ChromaticSoul :: The Blog

Posts Tagged ‘megapixels

Megapixel junkies can find their next fix in Hasselblad’s latest medium-format creation, the H4D-200MS. The camera boasts an amazing 200-Mpixel resolution, and was announced at Photokina last year. To put that in perspective, most professional DSLRS hover in the 20-Mpixel range. Hasselblad’s newest camera is about 10 times greater than that.

 

Medium-format, for those who don’t know, refers to a format of film photography larger than the standard 24mm by 36mm, known as 35mm, but smaller than the 4- by 5-inch format, known as large format. Digitally, the sensor is larger than a 35mm sensor; it could have dimensions of 33.1 by 44.2mm.

Hasselblad dominates the medium-format category, and it has been a popular option for decades since World War II. There are several models currently available in the H4D line: 31, 40, 50, 60, and now the 200. The H4D-200MS, specifically, comes as the third entry in a small line of multishot(MS) cameras: H3DII-39MS and H4D-50.

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How many megapixels you need depends on the how you are going to use your images. Here are some common uses:

Viewing On Megapixels Needed
Computer Monitor / Online 1-3 megapixels
6×4 prints 2 megapixels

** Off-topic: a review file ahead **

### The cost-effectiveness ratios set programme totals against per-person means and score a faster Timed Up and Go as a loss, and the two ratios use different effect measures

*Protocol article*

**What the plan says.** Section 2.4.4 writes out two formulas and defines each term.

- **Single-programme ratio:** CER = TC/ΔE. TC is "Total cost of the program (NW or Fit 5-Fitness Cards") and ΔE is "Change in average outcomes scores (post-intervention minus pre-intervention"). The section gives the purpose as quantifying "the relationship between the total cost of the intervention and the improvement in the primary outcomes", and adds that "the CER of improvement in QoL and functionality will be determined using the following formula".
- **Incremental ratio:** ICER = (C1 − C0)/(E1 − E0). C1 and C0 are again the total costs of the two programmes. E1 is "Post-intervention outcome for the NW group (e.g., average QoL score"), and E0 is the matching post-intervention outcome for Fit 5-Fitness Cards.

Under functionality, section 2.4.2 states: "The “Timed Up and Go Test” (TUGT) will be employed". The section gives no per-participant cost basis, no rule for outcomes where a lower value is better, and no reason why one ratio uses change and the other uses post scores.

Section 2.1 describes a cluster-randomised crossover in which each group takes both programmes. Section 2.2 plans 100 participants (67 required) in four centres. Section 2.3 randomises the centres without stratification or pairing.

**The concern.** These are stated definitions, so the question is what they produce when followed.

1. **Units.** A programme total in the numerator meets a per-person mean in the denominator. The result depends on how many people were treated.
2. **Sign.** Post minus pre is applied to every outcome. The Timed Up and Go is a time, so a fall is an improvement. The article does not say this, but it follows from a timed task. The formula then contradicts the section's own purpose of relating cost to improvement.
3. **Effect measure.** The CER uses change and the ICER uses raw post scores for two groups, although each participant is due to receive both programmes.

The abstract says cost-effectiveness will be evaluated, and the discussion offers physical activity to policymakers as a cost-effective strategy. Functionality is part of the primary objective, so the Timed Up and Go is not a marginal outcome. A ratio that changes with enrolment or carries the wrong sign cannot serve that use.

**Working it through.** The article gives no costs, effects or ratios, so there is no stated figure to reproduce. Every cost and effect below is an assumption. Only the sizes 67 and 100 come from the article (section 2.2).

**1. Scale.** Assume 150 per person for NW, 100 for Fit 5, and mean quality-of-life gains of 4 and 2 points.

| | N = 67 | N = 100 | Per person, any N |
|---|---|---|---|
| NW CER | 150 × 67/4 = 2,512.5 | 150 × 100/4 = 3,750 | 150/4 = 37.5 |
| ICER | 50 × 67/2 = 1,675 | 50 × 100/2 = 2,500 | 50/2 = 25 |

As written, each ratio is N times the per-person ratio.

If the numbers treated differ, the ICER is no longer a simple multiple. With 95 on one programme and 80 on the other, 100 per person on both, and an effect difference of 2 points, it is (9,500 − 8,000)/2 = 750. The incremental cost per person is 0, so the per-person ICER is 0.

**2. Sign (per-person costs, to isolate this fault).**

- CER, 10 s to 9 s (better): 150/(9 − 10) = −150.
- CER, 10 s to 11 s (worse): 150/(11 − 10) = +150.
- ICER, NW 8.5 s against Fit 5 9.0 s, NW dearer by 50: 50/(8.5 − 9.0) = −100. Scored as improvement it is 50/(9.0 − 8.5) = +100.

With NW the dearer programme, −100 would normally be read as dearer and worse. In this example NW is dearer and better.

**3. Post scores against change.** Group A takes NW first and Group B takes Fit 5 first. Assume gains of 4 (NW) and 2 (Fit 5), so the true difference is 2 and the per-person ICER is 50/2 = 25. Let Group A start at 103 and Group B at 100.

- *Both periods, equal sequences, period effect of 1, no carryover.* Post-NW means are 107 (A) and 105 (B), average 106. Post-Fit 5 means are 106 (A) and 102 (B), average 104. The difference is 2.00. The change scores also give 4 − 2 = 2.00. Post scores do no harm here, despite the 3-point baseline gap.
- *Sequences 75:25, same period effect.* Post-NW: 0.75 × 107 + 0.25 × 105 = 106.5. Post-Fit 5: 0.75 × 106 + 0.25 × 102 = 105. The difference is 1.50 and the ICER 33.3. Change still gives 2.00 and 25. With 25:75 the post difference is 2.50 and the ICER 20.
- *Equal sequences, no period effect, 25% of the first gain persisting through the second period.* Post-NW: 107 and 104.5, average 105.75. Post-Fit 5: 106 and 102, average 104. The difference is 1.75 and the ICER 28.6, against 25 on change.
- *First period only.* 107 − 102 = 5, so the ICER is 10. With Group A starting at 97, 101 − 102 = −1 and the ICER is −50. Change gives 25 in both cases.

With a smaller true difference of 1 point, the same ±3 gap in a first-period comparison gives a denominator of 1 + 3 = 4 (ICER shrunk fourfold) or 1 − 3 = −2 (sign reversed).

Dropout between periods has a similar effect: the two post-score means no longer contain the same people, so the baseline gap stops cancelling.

10×8 inch prints 5 megapixels
14×11 inch prints or larger 7 megapixels

If you only enjoy your photos on your computer screen, or uploading to a photo website to share with friends, you really only need a 1 megapixel camera. That is because your computer monitor is usually about 1000×1000 pixels = 1 megapixel! I’d err on the safe side and use a 3 megapixel camera or higher to enable cropping though, as I discuss below.

When you print your images, you will need more megapixels. If your megapixel count isn’t enough for the size of image you print, your images won’t look sharp.

Use the above table as a guide for the number of megapixels you need. Notice how I say “14×11 inch prints or larger” on the last line of the table. You only really need a 7 megapixel camera for any prints larger than 14×11. Even huge 30×40 posters. That’s because we normally stand further away from larger prints, so we don’t notice when they are less sharp!

The above came from an article on Digital Photo Secrets. To learn more like “What are megapixels” and “Why you might need more megapixels” visit Digital Photo Secrets.

Back in December PopPhoto did a review of the up-and-coming 10 megapixel D-SLRs. At that time, the top ones reviewed included: the Nikon D80, Pentax K10D, and of course my favorite…the Canon EOS Digital Rebel XTi. Today PopPhoto has an Exclusive Review of the Nikon D40x. According to the article,

As for the specs of the new camera — other than the 10MP imaging, addition of ISO 100, a boost in framing rate, and a drop in flash-sync speed — it’s the same camera as the D40. Not similar, not derived from, but exactly the same camera: controls, menus, chassis, autofocus, metering, the works. So it has the same strengths and weaknesses of the D40, which we tested in March 2007.